For many people, jewelry has a sentimental attachment. You may have gotten it as a gift from someone special or it could be a piece that's been passed down through many generations. But that doesn't mean that you shouldn't also know the value of the items. If something were to happen, like a robbery or a fire, most home or renter's insurance does not actually cover the full value of jewelry items. If you want to make sure you're fully covered than you need to have an appraisal done on all of the items that you want fully insured and then get a special policy for them.
There are three functions of an appraiser. The first is to act as someone who can identify the items that you bring them. If you're father got a pair of cuff links from his parents and passed them down to you, he might not have documentation to say where and when the item was made. While helping to determine the value of the item, this information is usually also very interesting when you're bringing in older pieces. Whether it's a brooch or a ring, it's nice to hear the history of family heirlooms.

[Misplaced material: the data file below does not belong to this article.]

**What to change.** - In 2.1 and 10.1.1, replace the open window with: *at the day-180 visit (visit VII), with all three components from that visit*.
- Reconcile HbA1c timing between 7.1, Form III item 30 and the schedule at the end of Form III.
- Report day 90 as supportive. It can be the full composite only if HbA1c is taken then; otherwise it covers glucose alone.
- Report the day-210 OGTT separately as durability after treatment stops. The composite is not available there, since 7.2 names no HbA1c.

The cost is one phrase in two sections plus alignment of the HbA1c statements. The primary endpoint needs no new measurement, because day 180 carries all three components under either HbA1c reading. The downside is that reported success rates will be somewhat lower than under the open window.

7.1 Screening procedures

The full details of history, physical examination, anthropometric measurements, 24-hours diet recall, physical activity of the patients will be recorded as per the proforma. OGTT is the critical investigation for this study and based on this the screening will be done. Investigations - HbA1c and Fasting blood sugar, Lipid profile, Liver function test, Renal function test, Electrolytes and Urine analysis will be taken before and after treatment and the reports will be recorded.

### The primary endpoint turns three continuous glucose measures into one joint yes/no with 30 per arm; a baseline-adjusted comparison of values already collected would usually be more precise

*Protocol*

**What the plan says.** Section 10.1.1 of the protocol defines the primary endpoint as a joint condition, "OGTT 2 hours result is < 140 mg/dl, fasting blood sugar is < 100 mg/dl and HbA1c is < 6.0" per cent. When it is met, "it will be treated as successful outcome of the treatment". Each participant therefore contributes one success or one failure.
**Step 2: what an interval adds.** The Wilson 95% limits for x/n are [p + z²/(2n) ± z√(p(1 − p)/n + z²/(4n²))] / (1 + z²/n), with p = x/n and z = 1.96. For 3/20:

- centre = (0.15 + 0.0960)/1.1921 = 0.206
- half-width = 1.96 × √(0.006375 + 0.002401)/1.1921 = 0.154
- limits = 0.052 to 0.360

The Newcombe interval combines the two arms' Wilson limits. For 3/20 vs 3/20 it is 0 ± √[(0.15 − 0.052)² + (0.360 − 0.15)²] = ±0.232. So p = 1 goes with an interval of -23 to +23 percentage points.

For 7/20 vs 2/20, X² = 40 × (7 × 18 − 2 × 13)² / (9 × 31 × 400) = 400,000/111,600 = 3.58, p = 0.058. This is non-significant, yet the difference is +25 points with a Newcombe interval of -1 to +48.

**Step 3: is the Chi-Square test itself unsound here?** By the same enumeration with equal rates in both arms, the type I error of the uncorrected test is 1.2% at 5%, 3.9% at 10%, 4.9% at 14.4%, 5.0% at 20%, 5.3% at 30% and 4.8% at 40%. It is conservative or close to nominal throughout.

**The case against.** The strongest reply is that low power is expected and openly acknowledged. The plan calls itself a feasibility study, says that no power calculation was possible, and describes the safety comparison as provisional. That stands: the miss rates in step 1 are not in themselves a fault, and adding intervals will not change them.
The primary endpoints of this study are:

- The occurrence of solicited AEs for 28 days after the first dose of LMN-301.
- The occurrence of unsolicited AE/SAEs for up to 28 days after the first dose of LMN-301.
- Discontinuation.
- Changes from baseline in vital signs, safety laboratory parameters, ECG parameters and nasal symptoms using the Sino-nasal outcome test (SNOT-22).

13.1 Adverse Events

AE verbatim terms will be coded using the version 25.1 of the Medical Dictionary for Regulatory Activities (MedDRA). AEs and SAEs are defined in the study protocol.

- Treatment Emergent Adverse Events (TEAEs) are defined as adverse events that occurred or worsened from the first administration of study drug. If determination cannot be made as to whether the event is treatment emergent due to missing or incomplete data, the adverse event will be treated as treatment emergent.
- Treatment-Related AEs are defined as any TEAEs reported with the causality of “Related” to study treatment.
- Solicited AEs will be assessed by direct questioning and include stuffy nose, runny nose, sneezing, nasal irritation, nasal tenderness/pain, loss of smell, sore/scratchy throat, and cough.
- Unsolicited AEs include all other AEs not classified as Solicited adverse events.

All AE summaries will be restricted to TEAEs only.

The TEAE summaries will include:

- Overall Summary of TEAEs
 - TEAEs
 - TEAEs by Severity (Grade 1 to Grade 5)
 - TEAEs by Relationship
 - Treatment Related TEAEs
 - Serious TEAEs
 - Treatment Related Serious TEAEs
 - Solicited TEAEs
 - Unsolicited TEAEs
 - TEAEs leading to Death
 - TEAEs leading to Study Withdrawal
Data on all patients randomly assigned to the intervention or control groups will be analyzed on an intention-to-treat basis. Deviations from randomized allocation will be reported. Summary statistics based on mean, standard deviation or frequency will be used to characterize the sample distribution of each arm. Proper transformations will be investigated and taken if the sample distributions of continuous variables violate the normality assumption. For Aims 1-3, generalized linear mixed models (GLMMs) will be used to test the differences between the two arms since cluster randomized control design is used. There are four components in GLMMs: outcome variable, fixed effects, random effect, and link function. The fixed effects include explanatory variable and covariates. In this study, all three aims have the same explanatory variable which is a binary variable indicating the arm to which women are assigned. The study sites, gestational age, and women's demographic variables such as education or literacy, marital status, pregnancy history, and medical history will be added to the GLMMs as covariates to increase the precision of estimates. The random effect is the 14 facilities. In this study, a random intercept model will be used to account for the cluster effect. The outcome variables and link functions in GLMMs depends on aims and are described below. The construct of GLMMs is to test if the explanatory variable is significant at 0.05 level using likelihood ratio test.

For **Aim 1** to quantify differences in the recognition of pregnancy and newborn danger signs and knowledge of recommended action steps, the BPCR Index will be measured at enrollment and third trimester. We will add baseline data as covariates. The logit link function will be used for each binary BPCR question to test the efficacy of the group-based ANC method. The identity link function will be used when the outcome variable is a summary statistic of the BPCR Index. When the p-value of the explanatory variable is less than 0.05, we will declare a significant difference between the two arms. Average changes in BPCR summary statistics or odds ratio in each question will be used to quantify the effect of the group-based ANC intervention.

Second, they are going to value the item. When you're choosing an appraiser you should make sure that they are a member of the appraiser's union and that they are willing to put in the proper research to find out the actual value of any item that you bring them. If you have any documentation of the piece than you definitely will want to bring this with you to the appraisal. Like when determining the value for a house for sale, the more information you can offer the appraisal, the more accurate their final assessment will be.
Lastly, the appraiser acts as a witness to the existence and state of each of the items that you bring them. Should something happen to your jewelry you will have documentation that you did in fact own it and can be properly compensated with your insurance. Beyond just jewelry, if you have any belongings, from an antique chest to signed autographs, you should make sure that it is properly documented and insured.
Like with real estate or gold bullion prices, the value of your jewelry will change over time. Your insurance policy might require that you have each piece appraised every five to ten years. It is your responsibility to remember to do this. Most insurance companies will not go to the trouble of reminding you.
If you enjoyed our article, you may also be interested in reading this article entitled "Protect What's Yours"